Nine killed after suspected Turkish shelling of town in Iraqi Kurdistan

At least nine people have been killed and 23 injured after the bombing executed this Wednesday by alleged Turkish planes in the surroundings of the town of Zajo, in the Iraqi semi-autonomous region of Kurdistan, local authorities have denounced.

The alleged Turkish bombing, which targeted several tourist sites in the town of Zajo, would have hit a group of about 200 tourists arriving from the capital, Baghdad, among whom there were also children, as reported by the Kurdish television channel Rudaw.

The mayor of Zajo, Muhsin Bashir, has accused Turkey of carrying out several attacks on the village of Paraj and claimed that suspected members of the Kurdistan Workers’ Party (PKK) were in the vicinity, which could have triggered the bombing.

Likewise, Iraqi Prime Minister Mostafa al-Kazemi denounced Turkey’s “brutal attack” as “an explicit and flagrant violation of Iraq’s sovereignty,” before stressing that Baghdad “reserves the right to respond,” he detailed on his Twitter account.

“Once again, the Turkish forces committed an explicit and flagrant violation of Iraq’s sovereignty, and the
lives and safety of Iraqi citizens (…) Iraq reserves its full right to respond to these attacks and will take all necessary measures to protect its people,” al-Kazemi detailed.

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For its part, Turkey has rejected the Iraqi accusations, assuring that it is against all types of attacks targeting civilians, and has assured that it fights terrorism “in accordance with international law”.

“It is considered that these attacks targeting innocent civilians and have been organized by the terrorist organization that undermines the fair and resolute stance of our country (PKK) in the fight against terrorism,” the Turkish Foreign Ministry said in a statement.

It has also urged the country’s authorities not to make statements “under the influence of rhetoric and the treacherous terrorist organization and to cooperate to bring the real perpetrators of this tragic incident to light.”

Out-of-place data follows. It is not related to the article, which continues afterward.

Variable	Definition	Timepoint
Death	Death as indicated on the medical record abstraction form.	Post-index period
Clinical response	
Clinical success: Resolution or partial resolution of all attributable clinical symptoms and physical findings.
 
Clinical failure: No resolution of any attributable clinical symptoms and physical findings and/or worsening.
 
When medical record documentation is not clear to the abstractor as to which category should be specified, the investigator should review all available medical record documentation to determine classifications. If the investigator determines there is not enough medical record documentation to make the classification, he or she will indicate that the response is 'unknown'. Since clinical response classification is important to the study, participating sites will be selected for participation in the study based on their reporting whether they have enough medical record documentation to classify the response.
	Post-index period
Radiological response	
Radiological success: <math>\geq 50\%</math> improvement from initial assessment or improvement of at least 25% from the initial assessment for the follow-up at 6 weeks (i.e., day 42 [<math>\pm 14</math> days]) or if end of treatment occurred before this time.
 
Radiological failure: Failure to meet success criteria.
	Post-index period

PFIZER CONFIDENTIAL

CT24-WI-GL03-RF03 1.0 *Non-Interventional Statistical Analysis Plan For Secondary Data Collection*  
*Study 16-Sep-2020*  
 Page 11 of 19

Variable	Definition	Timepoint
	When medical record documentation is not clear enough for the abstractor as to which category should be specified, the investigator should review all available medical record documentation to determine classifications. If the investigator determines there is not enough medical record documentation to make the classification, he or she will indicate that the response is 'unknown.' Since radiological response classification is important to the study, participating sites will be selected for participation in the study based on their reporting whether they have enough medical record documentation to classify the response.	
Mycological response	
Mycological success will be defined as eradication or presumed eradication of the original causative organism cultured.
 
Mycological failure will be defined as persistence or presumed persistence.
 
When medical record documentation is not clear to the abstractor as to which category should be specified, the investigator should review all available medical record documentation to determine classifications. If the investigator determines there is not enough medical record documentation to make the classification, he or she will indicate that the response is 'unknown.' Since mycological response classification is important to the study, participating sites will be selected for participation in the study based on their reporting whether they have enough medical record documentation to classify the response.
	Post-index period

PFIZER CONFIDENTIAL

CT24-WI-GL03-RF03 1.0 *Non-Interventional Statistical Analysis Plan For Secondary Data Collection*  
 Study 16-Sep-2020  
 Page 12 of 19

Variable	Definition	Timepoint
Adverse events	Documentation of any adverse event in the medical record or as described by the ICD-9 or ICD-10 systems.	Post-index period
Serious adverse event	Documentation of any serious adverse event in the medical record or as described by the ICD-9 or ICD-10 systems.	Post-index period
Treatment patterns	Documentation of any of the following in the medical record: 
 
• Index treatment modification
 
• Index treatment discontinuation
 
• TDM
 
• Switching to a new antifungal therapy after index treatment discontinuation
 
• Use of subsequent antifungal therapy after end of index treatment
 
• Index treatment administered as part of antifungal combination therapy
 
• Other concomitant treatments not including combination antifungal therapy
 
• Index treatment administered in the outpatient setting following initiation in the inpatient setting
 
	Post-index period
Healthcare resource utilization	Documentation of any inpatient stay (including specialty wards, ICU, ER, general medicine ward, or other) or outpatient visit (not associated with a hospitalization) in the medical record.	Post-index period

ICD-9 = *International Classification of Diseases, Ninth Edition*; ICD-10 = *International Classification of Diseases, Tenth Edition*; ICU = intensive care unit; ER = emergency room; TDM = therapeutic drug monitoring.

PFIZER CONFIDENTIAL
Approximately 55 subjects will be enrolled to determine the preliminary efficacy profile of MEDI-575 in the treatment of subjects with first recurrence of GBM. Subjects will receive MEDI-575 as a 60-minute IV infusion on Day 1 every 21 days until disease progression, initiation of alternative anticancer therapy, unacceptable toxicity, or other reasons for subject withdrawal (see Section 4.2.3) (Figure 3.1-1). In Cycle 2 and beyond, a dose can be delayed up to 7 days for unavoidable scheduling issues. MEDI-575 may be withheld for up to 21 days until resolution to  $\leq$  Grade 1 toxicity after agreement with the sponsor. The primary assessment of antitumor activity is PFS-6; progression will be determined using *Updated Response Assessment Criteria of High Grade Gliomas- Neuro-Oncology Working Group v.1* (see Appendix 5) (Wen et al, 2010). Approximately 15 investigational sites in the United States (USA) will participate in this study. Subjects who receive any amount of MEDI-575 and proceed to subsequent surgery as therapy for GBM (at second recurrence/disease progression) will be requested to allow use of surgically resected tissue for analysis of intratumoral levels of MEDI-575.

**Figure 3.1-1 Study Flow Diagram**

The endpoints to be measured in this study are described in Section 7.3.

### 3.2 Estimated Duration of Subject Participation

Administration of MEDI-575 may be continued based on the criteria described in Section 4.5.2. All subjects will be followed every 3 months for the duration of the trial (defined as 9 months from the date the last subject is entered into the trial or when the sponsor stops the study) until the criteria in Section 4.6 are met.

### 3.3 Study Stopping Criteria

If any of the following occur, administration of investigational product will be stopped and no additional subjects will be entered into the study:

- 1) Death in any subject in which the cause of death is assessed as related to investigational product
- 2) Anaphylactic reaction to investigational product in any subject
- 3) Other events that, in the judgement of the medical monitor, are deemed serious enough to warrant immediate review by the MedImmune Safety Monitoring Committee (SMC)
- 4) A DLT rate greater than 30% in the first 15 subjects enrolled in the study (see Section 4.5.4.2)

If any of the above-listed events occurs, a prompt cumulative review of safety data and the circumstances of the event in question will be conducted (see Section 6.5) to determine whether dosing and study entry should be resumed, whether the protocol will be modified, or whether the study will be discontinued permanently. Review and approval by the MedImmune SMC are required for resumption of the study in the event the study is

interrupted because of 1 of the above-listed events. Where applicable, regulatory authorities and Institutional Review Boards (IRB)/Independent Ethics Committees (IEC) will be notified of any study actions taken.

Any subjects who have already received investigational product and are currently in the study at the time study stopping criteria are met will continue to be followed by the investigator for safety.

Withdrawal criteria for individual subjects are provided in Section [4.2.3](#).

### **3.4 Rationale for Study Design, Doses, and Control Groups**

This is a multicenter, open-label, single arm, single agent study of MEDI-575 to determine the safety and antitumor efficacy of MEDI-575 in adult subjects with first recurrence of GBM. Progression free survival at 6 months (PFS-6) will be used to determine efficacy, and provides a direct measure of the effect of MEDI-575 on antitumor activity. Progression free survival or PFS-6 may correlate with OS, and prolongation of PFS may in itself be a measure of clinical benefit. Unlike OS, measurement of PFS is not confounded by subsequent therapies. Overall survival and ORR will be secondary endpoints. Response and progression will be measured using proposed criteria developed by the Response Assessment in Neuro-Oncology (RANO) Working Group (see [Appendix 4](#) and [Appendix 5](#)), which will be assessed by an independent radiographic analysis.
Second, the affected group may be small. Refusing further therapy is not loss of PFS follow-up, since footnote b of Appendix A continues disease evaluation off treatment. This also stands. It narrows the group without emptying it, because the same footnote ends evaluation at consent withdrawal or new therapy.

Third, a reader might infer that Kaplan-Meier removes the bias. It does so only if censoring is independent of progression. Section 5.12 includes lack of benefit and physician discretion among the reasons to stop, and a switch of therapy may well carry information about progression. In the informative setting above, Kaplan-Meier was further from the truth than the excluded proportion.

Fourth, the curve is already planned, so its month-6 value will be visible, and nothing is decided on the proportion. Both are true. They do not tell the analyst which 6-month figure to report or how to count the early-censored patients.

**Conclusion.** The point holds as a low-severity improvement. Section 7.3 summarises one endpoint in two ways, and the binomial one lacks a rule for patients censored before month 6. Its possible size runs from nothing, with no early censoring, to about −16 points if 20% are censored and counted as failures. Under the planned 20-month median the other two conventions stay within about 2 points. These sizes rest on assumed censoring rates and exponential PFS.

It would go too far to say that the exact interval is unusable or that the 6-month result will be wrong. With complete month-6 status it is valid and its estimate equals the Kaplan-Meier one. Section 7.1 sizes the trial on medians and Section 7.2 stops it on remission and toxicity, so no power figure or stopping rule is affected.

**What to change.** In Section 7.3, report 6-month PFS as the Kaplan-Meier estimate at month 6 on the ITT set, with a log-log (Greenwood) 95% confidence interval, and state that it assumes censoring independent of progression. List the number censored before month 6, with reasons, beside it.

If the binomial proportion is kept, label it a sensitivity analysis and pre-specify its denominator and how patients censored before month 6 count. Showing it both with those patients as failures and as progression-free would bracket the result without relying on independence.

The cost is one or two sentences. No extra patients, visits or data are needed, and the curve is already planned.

The UN mission in Iraq (UNAMI) has “strongly condemned the deadly artillery bombardment” that occurred Wednesday in Zajo, and expressed its “deepest condolences” to the families of the victims.

“Civilians are once again suffering from the indiscriminate effects of explosive weapons. Under international law, attacks must not target civilians,” outlines a statement released by the organization.

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UNAMI also stressed that Iraq’s sovereignty and territorial integrity “must be respected at all times,” and called for “a thorough investigation” to determine the circumstances surrounding the attack.

During her last briefing to the Security Council, UN Special Representative for Iraq Jeanine Hennis-Plasschaert urged all parties to end human rights violations “without delay.”

“What are we seeing – shooting and missiles as the new normal for Iraq? This is a very risky way of advancing interests and further weakening the state of Iraq,” the UN special representative in the country asserted.

Turkey announced in mid-April the start of a new offensive against the PKK in Iraqi Kurdistan, in northern Iraq, which was described by Baghdad as a “threat to national security”, given that the operations were not being coordinated.

The Turkish Army also recurrently conducts military operations against the PKK and its allies in northern Syria since the ceasefire between the government and the armed group was broken in July 2015.

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